Our main findings are as follows. At the aggregate level we find that hedge fund managers do possess factor timing skills, consistent with existing studies looking at market timing skills (Agarwal and Naik, 2000). We find especially strong timing skills for the market, size, and bond factors. Interestingly, we find substantially negative timing for the Emerging Markets factor. This might be caused by herding behavior of institutional investors in emerging markets, possibly due to information asymmetry (see Chloe, Kho, and Stulz, 1999).
At the individual level, the results suggest that funds with different investment styles show ample variation in timing skills on the different factors. The timing skills, though, appear not to be directly related to the style. Global macro funds, funds of funds, and long short equity funds show relatively more significant timing skills on the market factor than the funds of the other investment styles. Regarding the size factor, we find relatively more timing skills in convertible arbitrage funds, event driven funds, emerging market funds, and multi-strategy funds. Furthermore, only convertible arbitrage funds show evidence of emerging market factor timing skills. Finally, emerging market funds show the highest percentage of funds with timing skills on the credit-spread factor.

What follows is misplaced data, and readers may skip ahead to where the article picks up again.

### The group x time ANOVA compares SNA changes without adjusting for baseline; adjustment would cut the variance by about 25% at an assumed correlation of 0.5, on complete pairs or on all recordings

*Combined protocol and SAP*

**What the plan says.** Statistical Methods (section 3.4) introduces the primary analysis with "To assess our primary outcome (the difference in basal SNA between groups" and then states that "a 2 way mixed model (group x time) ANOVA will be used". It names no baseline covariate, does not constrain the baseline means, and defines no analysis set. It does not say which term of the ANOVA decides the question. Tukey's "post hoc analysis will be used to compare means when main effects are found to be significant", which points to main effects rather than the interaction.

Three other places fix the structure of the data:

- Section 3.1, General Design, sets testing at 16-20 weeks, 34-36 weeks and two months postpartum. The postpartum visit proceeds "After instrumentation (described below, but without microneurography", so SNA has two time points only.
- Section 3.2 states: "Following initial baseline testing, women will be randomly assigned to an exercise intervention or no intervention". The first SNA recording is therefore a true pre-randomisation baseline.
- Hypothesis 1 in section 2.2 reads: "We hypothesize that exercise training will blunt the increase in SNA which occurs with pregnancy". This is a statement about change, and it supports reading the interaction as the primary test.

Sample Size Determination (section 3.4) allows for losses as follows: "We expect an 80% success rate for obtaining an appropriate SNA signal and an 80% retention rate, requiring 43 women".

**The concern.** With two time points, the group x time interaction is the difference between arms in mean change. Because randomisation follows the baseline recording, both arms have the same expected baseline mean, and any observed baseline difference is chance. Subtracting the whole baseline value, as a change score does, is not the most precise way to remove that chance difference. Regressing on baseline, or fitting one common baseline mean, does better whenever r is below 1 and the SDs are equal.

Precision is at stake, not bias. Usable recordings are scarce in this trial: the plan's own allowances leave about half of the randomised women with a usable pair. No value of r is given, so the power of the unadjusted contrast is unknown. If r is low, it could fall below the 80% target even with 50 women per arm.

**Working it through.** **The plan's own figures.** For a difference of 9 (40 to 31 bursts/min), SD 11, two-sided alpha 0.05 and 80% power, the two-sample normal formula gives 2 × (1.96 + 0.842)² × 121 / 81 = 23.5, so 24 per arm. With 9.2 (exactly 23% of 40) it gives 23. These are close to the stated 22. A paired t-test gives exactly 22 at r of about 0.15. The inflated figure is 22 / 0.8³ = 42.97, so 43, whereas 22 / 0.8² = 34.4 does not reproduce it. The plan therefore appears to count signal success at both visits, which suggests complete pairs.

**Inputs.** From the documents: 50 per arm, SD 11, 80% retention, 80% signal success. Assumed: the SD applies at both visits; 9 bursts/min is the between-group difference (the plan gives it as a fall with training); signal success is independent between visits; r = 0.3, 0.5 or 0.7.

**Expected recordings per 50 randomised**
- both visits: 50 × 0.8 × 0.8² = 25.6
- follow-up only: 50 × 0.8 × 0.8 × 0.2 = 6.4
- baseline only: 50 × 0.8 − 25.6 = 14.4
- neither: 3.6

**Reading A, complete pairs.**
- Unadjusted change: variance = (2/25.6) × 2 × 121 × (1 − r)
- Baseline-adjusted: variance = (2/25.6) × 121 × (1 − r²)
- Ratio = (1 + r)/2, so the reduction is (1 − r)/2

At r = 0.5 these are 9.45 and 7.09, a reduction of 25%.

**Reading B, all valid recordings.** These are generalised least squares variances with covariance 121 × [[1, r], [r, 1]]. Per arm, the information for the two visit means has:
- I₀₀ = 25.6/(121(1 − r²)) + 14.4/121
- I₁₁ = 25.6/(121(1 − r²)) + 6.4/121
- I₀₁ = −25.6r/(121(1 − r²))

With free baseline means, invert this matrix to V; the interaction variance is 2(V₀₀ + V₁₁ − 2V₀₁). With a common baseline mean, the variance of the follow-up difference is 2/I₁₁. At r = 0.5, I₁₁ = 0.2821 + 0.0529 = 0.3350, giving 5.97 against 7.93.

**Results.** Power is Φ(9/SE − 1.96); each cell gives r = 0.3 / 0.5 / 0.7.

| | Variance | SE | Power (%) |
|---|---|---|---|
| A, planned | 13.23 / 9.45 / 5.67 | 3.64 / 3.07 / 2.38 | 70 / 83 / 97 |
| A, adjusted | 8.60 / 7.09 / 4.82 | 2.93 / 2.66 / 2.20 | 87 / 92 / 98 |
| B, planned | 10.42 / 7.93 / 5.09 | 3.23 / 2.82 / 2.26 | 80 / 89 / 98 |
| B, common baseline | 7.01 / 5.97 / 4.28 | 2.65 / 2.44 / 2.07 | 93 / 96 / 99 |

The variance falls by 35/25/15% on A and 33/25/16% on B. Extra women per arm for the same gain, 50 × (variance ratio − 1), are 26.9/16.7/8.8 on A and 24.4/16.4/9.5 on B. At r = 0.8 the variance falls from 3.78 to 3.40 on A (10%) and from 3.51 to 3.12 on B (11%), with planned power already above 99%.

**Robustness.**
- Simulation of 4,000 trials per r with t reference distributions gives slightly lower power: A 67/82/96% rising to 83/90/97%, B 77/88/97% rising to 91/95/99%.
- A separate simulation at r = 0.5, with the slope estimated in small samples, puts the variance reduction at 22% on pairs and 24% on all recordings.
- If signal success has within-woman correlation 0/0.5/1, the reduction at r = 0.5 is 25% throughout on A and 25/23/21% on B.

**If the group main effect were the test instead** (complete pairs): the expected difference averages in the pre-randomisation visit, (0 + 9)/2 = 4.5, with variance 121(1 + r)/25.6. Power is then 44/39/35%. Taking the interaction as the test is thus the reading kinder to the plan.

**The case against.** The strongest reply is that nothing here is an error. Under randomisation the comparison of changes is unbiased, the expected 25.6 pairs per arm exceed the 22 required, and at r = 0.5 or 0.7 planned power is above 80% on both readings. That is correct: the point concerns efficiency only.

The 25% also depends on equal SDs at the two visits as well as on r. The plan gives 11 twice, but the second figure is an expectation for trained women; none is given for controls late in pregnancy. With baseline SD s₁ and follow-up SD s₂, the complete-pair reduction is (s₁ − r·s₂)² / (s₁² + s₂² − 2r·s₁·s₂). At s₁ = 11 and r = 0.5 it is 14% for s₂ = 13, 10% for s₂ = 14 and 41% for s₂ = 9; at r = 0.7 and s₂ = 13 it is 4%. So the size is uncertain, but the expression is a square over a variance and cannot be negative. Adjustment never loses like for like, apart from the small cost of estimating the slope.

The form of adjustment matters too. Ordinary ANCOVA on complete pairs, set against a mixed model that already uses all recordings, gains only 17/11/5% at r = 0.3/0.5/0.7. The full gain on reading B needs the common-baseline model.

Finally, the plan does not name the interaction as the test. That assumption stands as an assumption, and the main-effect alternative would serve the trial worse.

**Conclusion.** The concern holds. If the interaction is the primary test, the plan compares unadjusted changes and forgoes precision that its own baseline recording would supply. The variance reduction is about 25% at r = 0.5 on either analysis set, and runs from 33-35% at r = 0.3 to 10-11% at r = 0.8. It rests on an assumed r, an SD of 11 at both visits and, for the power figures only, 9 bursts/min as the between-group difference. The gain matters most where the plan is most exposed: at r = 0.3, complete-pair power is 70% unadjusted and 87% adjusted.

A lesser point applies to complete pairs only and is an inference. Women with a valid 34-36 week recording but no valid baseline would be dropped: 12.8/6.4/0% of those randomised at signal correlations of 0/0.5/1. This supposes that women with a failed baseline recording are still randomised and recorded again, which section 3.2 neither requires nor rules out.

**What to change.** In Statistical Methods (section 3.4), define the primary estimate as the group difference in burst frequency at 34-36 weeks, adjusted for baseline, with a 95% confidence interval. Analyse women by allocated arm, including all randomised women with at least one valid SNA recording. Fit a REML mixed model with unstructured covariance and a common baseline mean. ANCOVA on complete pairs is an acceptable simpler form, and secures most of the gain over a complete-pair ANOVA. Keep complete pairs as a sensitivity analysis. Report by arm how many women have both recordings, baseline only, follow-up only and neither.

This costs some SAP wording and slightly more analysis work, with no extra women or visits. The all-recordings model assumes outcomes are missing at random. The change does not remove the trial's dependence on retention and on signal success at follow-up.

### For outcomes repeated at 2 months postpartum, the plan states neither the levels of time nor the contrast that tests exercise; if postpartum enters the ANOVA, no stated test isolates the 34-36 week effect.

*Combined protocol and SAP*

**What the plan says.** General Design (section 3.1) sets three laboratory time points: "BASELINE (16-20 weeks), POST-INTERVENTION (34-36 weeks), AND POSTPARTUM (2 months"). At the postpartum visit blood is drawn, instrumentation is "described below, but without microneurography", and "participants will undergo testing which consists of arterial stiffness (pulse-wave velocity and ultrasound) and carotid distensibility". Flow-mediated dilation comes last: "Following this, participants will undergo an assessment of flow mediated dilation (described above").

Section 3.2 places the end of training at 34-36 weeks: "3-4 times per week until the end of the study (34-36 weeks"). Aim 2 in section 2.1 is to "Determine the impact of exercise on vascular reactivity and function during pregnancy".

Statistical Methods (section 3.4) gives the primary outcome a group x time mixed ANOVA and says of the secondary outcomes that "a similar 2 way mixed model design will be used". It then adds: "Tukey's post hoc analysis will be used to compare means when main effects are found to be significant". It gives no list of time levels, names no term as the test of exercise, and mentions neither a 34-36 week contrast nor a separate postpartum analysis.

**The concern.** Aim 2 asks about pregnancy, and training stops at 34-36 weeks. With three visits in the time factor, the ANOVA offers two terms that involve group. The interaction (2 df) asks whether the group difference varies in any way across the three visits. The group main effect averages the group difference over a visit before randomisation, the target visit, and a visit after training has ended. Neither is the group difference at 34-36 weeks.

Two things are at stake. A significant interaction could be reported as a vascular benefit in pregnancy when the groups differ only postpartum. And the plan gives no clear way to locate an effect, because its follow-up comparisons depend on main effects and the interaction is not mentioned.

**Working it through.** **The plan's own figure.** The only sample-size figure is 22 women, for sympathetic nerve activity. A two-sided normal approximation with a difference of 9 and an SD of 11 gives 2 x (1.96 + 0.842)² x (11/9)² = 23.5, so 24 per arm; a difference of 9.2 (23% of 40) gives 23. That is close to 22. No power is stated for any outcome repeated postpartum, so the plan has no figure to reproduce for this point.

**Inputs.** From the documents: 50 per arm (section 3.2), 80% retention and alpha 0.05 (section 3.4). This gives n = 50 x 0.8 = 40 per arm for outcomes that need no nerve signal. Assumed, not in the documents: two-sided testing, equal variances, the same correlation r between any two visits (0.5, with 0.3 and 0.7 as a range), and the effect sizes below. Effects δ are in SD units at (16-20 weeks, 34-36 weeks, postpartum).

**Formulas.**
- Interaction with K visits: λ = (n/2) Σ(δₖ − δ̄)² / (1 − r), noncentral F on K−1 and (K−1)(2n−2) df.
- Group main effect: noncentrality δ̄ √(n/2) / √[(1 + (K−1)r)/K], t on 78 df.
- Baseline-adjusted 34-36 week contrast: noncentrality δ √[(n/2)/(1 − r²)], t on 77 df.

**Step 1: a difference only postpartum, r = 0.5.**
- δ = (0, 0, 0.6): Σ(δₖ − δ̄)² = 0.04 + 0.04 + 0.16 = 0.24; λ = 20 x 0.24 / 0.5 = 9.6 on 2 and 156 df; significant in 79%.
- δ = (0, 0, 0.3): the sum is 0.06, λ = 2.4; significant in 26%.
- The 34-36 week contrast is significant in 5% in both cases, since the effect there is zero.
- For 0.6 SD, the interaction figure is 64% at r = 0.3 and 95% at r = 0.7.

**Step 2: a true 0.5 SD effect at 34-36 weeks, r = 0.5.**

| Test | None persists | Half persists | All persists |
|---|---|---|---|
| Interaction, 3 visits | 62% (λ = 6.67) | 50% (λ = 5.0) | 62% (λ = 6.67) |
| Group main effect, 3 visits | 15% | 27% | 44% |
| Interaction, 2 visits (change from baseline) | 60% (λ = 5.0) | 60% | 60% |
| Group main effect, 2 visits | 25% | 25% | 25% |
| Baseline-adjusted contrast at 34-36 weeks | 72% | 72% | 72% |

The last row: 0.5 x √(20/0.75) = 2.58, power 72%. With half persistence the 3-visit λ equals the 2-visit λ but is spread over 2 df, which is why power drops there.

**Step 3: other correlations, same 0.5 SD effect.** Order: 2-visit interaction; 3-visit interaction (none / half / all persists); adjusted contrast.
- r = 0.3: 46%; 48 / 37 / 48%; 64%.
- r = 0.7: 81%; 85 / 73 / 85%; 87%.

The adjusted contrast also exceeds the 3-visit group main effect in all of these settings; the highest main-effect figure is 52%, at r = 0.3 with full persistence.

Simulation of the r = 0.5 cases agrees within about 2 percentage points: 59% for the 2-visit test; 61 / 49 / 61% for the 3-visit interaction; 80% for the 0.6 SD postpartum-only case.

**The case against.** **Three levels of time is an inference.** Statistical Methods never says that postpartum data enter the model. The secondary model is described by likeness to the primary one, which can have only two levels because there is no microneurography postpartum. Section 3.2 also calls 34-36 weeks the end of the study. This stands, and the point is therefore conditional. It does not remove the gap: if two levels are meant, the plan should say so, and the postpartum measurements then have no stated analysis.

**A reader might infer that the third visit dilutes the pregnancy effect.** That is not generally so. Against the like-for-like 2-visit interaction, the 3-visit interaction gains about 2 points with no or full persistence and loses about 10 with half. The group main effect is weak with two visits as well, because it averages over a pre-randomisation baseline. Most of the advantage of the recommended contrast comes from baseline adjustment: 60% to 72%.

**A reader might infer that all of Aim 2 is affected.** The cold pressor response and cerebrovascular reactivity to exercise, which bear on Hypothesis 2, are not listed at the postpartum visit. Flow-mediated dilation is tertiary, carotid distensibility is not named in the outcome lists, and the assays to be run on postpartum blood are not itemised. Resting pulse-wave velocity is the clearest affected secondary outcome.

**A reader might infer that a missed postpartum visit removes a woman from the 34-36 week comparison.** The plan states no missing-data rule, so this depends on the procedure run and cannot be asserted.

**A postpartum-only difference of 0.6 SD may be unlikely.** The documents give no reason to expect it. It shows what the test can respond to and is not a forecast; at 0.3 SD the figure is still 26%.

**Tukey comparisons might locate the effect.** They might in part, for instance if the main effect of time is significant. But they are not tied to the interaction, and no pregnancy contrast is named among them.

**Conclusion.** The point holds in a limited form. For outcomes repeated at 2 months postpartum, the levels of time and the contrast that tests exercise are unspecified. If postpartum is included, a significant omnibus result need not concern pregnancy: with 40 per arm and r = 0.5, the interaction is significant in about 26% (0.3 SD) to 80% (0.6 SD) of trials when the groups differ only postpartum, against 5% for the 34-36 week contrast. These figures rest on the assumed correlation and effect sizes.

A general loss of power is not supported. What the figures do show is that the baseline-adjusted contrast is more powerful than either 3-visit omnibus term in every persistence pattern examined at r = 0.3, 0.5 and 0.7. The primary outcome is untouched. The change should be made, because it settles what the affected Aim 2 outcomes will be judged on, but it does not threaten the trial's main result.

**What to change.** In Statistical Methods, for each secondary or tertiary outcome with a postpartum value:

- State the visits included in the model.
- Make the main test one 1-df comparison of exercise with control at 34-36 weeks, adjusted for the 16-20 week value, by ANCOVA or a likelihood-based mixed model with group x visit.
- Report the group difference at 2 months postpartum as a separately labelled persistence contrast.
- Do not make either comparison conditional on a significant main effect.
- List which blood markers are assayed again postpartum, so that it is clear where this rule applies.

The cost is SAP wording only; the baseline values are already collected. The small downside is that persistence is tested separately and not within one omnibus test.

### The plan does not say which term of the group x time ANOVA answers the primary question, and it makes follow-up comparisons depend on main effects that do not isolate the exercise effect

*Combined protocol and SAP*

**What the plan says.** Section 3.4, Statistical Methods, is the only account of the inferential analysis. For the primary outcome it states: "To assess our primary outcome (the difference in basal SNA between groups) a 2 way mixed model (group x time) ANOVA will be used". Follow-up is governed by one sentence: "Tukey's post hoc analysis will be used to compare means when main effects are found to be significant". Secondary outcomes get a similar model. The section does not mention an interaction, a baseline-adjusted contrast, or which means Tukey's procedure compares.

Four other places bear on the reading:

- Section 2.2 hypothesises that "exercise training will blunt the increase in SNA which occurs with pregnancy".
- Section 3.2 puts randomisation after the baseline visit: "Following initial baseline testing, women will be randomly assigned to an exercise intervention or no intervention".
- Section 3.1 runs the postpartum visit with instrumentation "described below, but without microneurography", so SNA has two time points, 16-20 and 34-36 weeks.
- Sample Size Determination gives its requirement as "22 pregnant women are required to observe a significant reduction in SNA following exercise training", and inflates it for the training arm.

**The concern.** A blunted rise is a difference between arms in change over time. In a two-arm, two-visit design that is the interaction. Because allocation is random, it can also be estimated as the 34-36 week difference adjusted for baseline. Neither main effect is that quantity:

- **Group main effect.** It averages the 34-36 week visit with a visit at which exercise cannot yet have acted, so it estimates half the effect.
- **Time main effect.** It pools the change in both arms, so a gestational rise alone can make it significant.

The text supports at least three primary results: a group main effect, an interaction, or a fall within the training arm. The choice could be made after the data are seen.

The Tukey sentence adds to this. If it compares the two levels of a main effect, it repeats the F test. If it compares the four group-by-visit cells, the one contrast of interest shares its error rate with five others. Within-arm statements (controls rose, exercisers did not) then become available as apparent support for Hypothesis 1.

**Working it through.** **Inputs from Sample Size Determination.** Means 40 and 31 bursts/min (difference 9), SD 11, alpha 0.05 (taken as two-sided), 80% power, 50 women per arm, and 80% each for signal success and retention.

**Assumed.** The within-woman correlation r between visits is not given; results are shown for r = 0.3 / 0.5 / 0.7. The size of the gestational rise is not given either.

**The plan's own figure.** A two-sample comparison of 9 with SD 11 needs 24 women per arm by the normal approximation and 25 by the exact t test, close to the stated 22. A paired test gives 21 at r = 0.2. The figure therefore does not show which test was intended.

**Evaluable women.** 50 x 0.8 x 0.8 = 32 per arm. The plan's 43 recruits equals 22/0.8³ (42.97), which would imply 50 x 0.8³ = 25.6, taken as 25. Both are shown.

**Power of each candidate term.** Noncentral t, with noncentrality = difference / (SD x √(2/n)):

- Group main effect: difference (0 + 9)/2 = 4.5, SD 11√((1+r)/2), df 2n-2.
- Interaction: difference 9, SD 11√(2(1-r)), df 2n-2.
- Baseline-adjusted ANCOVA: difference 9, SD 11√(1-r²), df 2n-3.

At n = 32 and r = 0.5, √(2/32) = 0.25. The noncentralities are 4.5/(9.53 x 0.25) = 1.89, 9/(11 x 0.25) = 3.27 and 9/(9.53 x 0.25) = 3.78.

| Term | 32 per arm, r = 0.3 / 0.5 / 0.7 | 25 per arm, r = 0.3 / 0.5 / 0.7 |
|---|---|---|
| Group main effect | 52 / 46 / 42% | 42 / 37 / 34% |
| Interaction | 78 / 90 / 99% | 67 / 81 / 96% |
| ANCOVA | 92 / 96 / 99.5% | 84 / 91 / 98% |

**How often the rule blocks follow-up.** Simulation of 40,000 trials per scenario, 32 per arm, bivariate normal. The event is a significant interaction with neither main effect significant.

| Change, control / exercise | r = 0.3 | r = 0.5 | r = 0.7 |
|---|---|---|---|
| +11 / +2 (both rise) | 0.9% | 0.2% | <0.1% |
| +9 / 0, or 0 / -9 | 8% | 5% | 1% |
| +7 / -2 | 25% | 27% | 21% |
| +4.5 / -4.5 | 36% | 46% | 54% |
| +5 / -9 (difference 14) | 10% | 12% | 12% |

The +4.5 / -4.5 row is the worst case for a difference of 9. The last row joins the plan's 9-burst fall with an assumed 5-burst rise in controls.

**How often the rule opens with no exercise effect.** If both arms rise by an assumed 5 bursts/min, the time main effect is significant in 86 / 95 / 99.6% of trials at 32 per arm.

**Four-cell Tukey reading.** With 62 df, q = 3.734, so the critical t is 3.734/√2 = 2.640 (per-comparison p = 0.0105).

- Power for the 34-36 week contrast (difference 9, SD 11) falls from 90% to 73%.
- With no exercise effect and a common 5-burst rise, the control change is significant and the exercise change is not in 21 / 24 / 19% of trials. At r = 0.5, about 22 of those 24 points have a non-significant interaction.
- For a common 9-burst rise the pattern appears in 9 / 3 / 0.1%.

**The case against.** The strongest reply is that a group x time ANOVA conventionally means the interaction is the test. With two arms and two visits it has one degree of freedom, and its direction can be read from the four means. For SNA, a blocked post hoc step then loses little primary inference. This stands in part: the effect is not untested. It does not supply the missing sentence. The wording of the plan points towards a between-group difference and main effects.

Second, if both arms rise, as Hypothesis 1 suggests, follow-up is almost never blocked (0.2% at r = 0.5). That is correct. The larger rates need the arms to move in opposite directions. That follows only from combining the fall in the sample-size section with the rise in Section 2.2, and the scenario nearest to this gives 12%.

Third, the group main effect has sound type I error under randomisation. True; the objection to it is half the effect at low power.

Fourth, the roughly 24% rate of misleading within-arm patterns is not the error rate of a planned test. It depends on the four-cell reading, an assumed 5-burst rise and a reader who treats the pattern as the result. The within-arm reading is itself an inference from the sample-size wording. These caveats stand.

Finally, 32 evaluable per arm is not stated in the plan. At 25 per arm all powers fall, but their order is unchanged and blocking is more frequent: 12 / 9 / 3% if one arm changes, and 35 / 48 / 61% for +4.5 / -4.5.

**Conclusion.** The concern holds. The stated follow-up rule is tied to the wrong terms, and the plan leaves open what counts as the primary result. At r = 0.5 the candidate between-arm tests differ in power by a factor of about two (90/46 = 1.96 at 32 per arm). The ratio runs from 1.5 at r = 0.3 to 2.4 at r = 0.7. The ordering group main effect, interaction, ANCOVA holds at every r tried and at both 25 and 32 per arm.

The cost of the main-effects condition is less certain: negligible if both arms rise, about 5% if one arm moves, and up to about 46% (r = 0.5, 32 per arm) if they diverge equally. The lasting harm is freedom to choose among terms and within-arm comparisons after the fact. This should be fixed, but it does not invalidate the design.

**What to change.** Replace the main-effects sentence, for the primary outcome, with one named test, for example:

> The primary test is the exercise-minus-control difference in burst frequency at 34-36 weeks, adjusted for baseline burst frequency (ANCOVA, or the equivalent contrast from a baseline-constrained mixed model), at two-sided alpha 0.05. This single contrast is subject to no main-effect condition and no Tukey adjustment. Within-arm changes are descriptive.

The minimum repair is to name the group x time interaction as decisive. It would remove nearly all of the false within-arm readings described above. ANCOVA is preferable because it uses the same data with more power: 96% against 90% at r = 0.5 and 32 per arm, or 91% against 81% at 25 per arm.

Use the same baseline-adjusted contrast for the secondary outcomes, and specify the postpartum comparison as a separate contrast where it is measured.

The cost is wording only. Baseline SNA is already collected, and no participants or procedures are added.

The results on the determinants of the factor timing ability of hedge fund managers suggest that better factor timing skills are related to funds that are younger, smaller, have higher incentive fees, have a shorter restriction period, and make use of leverage. There is, however, again quite some variation over the factors. For example, age and incentive fees are positively related to timing skills for the market and size factors.
Finally, we find that the factor timing skills of hedge fund managers have a certain degree of persistence. Whereas a long-short strategy based on the Fung-Hsieh alpha yields 7.2% annually, we find a significant out-of-sample alpha of almost 1% annually in the spread between the best and worst factor timing funds. In other words, approximately 13% of hedge fund outperformance is driven by factor timing, suggesting that the remaining 87% is driven by asset selection skills.